While we waited for Julia Jacklin to hit the stage at her sold-out show at Melbourne’s Forum last month, Neneh Cherry’s 1988 single Buffalo Stance blasted through the venue sound system speakers and halted chit-chat. Cherry demands, “…stop f–ng scratchin’ and gimme a beat!” before literally introducing hi-hat and tambourine into the mix and then busting out a fierce, observational rap, which illustrates curb life starring a gigolo and “the girls from the block with their nasty curls, wearing padded bras, sucking beer through straws, droppin’ down their drawers…”
This song takes me back to a family holiday in Bali during which I purchased the Swedish singer-songwriter/rapper’s debut, breakout album Raw Like Sushi, as part of a ten-for deal on bootleg cassettes (sorry, Neneh, I was a povo student aged 18). Cherry’s pouting image on the album’s cover – shot by fashion photographer Jean-Baptiste Mondino – exuded “don’t you get fresh with me” ‘tude, daring me not to include her cassette within my selection. She’s also hugging herself, and I wondered whether this was a demonstration of said ‘Buffalo Stance’. The single pays tribute to Ray Petri’s bohemian crew of creatives – labelled ‘Buffalo’ – which included Cherry and her husband/producer Cameron “Booga Bear” McVey, who first met at Heathrow airport en route to Japan to model for the London designer.
But Buffalo Stance started its life as the B-side remix of a Stock Aitken Waterman-produced Morgan/McVey song, Looking Good Diving (1987), before Tim Simenon (Bomb The Bass) reworked, cut-up and then spliced its parts back together, tailoring the song specifically for Cherry.
During Cherry’s Australian tour earlier this year she included Buffalo Stance in her encore, performing a fresh version with added, stomping Four Tet beat (Four Tet also produced Cherry’s last two records: 2014’s Blank Project and 2018’s Broken Politics).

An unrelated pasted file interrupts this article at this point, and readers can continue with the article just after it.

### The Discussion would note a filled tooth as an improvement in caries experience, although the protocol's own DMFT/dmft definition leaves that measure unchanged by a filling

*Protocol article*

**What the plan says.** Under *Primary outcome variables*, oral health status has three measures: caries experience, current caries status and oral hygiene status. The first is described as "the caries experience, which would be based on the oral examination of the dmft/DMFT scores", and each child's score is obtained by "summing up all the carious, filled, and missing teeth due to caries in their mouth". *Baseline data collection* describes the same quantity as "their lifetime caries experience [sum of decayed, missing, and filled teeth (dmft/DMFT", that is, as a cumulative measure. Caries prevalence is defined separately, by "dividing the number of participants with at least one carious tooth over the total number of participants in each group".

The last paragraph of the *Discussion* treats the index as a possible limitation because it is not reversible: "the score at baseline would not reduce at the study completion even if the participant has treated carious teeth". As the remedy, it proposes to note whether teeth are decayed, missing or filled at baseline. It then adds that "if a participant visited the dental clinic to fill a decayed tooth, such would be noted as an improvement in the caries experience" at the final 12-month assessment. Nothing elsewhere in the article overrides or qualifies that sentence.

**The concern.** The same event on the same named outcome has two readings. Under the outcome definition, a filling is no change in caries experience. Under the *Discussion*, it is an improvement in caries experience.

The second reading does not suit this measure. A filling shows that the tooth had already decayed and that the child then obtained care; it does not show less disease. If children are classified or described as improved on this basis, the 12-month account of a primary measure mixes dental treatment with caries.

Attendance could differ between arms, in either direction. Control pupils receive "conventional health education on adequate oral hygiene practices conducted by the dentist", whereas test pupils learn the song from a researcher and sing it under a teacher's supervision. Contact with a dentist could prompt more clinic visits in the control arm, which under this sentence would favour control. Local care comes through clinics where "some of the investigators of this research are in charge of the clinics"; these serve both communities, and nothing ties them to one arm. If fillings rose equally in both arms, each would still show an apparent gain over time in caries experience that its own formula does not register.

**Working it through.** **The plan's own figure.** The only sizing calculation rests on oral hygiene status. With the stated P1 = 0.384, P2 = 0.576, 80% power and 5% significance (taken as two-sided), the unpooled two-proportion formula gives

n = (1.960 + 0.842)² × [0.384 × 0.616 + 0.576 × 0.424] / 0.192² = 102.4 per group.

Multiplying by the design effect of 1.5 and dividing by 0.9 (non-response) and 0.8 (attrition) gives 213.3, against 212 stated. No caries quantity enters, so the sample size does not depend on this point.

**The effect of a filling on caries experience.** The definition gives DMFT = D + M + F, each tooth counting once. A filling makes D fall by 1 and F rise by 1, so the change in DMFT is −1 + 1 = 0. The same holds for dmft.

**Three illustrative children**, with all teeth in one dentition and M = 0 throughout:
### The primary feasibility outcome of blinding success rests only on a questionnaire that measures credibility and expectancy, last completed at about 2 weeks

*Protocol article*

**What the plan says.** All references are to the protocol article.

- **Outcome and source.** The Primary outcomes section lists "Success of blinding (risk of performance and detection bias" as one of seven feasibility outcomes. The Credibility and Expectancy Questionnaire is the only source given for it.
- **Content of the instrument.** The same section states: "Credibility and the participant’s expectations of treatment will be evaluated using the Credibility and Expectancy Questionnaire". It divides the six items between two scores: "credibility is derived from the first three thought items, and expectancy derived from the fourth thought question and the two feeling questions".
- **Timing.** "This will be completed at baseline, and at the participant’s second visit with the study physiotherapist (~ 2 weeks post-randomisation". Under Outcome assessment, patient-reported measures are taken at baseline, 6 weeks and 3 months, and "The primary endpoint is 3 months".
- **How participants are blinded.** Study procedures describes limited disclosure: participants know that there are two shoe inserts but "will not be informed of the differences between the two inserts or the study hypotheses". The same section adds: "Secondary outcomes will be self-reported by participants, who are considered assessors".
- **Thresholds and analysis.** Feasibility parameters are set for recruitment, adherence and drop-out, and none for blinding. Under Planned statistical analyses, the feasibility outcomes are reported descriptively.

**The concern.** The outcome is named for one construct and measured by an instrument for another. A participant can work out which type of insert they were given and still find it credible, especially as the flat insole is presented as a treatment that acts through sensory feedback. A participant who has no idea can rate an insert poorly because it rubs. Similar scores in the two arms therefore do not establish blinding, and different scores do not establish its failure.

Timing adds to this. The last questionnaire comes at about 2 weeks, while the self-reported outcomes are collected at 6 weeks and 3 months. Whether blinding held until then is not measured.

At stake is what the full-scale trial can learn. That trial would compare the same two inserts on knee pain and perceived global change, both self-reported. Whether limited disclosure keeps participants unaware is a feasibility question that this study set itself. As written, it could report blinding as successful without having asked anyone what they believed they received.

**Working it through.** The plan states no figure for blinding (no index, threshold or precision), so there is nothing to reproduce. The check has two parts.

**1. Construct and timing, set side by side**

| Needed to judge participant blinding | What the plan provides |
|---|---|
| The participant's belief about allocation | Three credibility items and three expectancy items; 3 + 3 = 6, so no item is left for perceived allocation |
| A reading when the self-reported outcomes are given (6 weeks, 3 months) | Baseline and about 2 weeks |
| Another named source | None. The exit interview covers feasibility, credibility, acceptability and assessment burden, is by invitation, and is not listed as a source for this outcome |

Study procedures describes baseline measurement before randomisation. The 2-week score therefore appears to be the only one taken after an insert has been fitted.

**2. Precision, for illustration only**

Around the time of Raw Like Sushi‘s release, the female recording artists who dominated the charts tended to fall into one of three categories: deliberately provocative (Madonna), girl next door (Kylie before Michael Hutchence made her sexy) or wilfully kooky (Cyndi Lauper), but Cherry exuded streetwise sophistication and alluring ‘take it or leave it’ sass. On the album’s bonus track My Bitch, Cherry articulately calls out a philanderer: “Why is it you gotta treat ladies like they hangin’ off the meat rack?”
Despite being released pre-streaming – back when albums would often be purchased on the strength of one single, only to then be exchanged at Brashs once you realised the rest of the tracks were pure shite – not one of Raw Like Sushi‘s 11 tracks is filler. Off the back of this album, Cherry was nominated for Best New Artist at the 32nd Grammy Awards, but Milli Vanilli won on the night before being stripped of their trophy once it was revealed the duo were lip syncing someone else’s songs. Cherry did collect two 1990 Brit Awards, however, and had her stylist Judy Blame melt one down to turn into jewellery.
Embracing her African, European and American heritage, Cherry flitted between New York City and Stockholm in her younger years, before settling in London when she moved into a Battersea squat with The Slits’ fearless teen vocalist Ari Up. It was when her stepfather, jazz trumpeter Don Cherry, toured the UK with The Slits and took a then-15- year-old Neneh along that she instantly bonded with the girls, even joining the band for a spell.
At 18 – the age when I was most often busted practising my Buffalo Stance in the mirror – Cherry gave birth to her first child. She now has three daughters – Naima, Tyson and Mabel (the latter a rising R’n’B star whose latest single Don’t Call Me Up peaked at #3 on the UK Singles Chart) – and is also a grandmother: “Who’s looking good today? Who’s looking good in every way?…”